Mexican empanadas: Portable pockets of flavor

articles Food & Cuisine

Karen Hursh Graber

It would be difficult to think of a food more versatile than the empanada except, of course, the taco. Both consist of a dough-based wrapper around a filling, and both can hold a huge variety of ingredients within. But while the taco has its roots in the indigenous Mexican culinary tradition, the empanada was an import from both Spain and, in the form of Hidalgo’s pastes, from Cornwall.

Mexican empanadas de picadillo, or seasoned "chopped meat" © Karen Hursh Graber, 2014
Mexican empanadas de picadillo, or seasoned “chopped meat” © Karen Hursh Graber, 2014

Empanadas are found all over Mexico, in several different forms, from the corn dough empanadas filled with local fish in tropical Tabasco, to the plantain dough empanadas of Veracruz, stuffed with a beef and pork picadillo seasoned with olives and raisins, a typically Spanish combination.

Another empanada specialty of Veracruz, sold in the streets throughout the port city, is the volovan, a linguistic and culinary variation of the French vol-au-vent, or puff pastry. In Veracruz, volovanes are most commonly filled with either tuna or pineapple, and frequently with chicken or a ham and cheese combination. They make a great street snack, with a soft, satisfying crunch as the first bite of flaky pastry releases its filling, either sweet or savory, whichever appeals at the moment.

In Chiapas, empanadas chiapacorceñas are stuffed with spiced pork and, in Central Mexico, a filling is made with the pumpkin-like winter squash that appears around Day of the Dead, combined with mushrooms, sometimes the wild ones harvested from the volcanic slopes of Popocatepetl or the Sierra de Puebla. Wheat dough is used to encase the filling, as it is with the classic pastes, or Cornish pasties, of Hidalgo. But while pastes came with the Cornish miners, Mexican empanadas, like those of much of Latin America, came from Spain.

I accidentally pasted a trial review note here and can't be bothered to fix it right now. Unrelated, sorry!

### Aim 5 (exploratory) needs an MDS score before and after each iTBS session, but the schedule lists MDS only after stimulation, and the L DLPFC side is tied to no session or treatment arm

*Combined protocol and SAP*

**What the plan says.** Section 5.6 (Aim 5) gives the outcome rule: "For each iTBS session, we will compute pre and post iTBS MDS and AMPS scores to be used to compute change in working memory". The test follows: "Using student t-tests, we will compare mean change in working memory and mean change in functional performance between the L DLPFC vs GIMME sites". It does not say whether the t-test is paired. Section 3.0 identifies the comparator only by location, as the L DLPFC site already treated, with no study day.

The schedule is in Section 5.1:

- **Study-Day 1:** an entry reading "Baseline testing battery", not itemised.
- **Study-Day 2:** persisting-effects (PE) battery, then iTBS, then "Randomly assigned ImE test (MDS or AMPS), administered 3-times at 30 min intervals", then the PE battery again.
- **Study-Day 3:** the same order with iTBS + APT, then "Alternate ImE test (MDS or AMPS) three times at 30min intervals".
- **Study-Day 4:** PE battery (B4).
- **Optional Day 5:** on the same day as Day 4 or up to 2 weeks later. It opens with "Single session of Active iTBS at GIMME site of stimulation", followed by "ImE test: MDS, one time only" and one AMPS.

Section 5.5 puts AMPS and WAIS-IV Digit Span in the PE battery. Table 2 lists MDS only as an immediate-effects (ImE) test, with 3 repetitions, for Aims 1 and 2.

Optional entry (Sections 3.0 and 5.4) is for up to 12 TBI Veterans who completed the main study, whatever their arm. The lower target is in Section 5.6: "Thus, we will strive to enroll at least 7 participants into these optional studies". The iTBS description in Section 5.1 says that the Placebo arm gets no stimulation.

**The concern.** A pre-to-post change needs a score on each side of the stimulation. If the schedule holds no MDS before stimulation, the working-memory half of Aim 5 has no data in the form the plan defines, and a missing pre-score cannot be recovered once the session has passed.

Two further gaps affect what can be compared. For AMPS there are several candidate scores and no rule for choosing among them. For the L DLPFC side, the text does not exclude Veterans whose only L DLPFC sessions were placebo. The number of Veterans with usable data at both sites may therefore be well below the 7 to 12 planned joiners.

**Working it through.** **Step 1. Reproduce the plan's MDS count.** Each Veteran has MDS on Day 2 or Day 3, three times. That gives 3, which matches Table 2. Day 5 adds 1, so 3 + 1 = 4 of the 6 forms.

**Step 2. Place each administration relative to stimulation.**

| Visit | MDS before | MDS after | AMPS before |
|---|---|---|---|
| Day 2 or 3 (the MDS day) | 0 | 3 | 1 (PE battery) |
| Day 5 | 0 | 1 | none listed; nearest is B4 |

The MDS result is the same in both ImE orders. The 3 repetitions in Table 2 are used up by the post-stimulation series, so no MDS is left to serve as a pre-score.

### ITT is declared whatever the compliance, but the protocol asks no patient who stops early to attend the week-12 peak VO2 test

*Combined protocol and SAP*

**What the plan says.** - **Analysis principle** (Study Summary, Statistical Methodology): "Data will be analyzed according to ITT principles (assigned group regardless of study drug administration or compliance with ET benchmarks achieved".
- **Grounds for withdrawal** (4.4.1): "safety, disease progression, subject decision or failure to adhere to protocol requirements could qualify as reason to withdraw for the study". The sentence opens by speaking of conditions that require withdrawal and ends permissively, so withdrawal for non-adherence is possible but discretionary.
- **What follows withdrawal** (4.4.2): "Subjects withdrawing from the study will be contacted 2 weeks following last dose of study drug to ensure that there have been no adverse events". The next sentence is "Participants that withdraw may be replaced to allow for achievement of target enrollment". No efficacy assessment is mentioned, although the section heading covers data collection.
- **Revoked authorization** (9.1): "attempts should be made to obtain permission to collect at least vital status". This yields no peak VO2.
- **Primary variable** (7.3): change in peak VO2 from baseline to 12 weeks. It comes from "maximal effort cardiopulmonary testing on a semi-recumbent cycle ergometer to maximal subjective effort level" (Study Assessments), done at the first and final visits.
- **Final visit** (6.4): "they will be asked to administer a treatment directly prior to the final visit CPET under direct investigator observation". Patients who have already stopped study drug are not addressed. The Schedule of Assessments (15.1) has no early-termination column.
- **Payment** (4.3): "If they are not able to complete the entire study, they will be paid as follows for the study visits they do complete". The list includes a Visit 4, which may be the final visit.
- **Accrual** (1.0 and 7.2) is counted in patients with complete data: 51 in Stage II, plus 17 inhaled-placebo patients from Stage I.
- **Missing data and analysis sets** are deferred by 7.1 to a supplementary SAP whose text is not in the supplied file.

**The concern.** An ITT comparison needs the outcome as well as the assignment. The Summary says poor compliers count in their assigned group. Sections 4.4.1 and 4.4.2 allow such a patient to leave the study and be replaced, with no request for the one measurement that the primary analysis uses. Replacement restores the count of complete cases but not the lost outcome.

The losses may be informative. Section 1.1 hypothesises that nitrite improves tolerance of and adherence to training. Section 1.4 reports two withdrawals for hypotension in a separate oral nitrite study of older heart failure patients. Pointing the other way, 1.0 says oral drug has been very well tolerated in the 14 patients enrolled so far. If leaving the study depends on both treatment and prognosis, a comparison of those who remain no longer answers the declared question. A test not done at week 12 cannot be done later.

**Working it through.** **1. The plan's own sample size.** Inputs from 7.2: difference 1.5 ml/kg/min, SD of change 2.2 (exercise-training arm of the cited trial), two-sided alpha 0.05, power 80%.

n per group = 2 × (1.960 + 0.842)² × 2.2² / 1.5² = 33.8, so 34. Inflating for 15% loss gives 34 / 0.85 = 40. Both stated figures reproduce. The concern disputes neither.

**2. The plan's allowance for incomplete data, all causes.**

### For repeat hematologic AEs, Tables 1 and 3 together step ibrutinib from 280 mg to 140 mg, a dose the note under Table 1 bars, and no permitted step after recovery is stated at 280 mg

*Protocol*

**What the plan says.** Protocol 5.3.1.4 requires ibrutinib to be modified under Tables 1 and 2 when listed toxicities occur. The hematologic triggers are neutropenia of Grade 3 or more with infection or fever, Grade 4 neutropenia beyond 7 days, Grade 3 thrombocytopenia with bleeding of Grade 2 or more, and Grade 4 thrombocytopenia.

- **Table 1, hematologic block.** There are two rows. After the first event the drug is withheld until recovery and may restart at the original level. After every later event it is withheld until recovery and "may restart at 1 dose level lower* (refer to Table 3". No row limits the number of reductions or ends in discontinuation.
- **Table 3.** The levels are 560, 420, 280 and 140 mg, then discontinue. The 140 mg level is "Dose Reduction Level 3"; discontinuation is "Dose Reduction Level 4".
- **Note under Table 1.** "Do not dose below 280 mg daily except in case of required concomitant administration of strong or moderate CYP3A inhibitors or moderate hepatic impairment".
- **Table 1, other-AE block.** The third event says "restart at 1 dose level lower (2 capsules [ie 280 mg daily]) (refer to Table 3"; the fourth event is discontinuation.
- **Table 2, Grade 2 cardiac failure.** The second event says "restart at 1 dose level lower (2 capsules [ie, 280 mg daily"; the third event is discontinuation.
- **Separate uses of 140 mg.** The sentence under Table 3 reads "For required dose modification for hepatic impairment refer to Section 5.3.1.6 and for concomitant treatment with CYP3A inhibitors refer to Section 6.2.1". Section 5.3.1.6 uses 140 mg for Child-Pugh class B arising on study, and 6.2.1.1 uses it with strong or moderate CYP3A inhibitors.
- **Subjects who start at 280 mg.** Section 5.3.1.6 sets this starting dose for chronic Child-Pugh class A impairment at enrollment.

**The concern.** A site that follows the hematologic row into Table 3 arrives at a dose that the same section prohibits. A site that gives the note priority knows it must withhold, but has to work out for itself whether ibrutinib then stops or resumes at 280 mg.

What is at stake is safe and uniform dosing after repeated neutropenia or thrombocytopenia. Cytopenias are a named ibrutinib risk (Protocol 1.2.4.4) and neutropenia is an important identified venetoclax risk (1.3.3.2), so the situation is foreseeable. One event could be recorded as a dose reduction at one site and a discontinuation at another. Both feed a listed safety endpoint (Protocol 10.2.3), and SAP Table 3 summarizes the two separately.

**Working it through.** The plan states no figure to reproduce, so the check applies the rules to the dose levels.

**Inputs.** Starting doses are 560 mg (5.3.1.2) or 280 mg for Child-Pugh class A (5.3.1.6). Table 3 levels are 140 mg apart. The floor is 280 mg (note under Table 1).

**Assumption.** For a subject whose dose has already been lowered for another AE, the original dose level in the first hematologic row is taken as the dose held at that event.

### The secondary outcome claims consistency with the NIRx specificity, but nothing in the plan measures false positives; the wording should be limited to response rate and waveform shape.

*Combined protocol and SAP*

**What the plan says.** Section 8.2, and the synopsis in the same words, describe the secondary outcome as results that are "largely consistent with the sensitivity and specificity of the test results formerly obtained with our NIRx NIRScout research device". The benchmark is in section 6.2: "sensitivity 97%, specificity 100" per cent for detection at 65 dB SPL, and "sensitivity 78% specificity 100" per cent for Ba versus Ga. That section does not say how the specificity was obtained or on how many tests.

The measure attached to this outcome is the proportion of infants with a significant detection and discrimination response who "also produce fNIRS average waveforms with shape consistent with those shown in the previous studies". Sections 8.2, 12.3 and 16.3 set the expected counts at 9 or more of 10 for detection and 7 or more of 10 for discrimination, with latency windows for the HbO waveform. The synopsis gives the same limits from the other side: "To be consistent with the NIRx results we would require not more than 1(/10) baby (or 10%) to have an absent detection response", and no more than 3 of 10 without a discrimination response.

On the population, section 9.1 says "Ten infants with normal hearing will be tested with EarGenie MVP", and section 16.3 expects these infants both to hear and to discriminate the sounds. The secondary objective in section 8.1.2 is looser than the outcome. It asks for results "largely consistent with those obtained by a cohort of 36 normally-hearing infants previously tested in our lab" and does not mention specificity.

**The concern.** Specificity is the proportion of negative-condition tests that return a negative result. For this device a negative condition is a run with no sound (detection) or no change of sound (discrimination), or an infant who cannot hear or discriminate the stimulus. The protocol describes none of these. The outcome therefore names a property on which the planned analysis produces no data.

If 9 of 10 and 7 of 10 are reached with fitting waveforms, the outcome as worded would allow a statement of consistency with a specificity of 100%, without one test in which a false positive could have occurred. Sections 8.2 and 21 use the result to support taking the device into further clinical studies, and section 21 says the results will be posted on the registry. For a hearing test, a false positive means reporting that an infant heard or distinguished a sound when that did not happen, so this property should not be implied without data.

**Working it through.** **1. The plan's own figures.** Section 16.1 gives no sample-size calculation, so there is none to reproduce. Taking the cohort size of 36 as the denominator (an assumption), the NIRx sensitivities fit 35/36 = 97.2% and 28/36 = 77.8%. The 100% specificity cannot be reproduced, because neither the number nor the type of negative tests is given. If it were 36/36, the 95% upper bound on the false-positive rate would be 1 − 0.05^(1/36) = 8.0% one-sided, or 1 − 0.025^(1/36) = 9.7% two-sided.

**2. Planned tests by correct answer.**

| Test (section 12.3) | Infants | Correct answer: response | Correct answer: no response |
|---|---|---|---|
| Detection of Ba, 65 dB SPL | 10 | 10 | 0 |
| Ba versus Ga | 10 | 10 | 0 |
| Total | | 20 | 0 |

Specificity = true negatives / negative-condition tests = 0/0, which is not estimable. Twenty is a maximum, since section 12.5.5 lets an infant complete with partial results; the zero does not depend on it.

Their appearance in medieval Spain coincided with the invasion of the Moors, who most likely adapted them from the tradition of filled pastries that made its way from India to the Middle East. The Spanish word empanada comes from the verb empanar — to coat with bread crumbs or dough. What is believed to be the first Iberian cookbook with a recipe for empanadas was the Catalonian Libre del Coch, published in 1520.

The Spanish took quickly to empanadas, filling them with a variety of seafood, fish, meat, cheese, vegetables and fruit. In Mexico, this portable pocket, in all its regional variations, can be served at breakfast, as a snack, a dessert, or on a party table. The dough can be made with wheat, corn, plantains, and even yucca. Sweet empanadas — usually filled with fruit, especially pineapple, guava or apple — are sometimes drizzled with syrup or dusted with sugar.

Empanadas make a great buffet item, and can be fried or baked, served warm or at room temperature. They can be baked ahead and frozen, or frozen unbaked, preferably individually wrapped to prevent freezer burn. Unwrap and heat frozen, pre-baked empanadas in a low to moderate oven. Frozen unbaked empanadas should be baked at 425°F for 20-25 minutes, depending on the oven. In either case, thawing first is not necessary.

I do not recommend freezing empanadas made with any but wheat dough, as other types of dough do not hold together well in the freezer. And even with wheat dough empanadas, I advise against reheating in the microwave, since this toughens the dough.

Fried empanadas should be made fresh, or made ahead and frozen without being fried first. If frozen, they should be completely thawed before frying. Once thawed, cook them in hot vegetable oil, about 350°F, turning until golden brown on both sides, and drain thoroughly on paper towels.

Whether fried or baked, empanadas must be thoroughly sealed. After rolling out the dough into rounds, fill with the ingredient of your choice, fold over into a crescent shape, and seal by either pinching the edges or using the tines of a fork.

Some people roll the edges into an attractive shape, but those are the people who make picture perfect pie crust, and I am not one of them. I use the fork method, and after gently pressing the tines on one side, I turn the empanada over and do the same on the other side. This ensures a good seal and avoids any leakage, which will invariably burn on the baking sheet. Lining the baking sheets with parchment paper makes cleaning up easy. Alternatively, grease the baking sheets.

Empanadas are good any time and for any occasion. Mini empanadas are nice to serve with cocktails, since all they require is one hand and a small napkin. Improvise with everything from fruit filling to leftovers, including roasted meat, shredded and seasoned, or baked sweet potatoes, mashed and sweetened. Try one of these regional Mexican empanada recipes, whether vegetarian, meat, fish or fruit, made from wheat, corn or plantain dough, fried or baked, and invite some friends for an empanada tasting.

Published or Updated on: August 9, 2014 by Karen Hursh Graber © 2014
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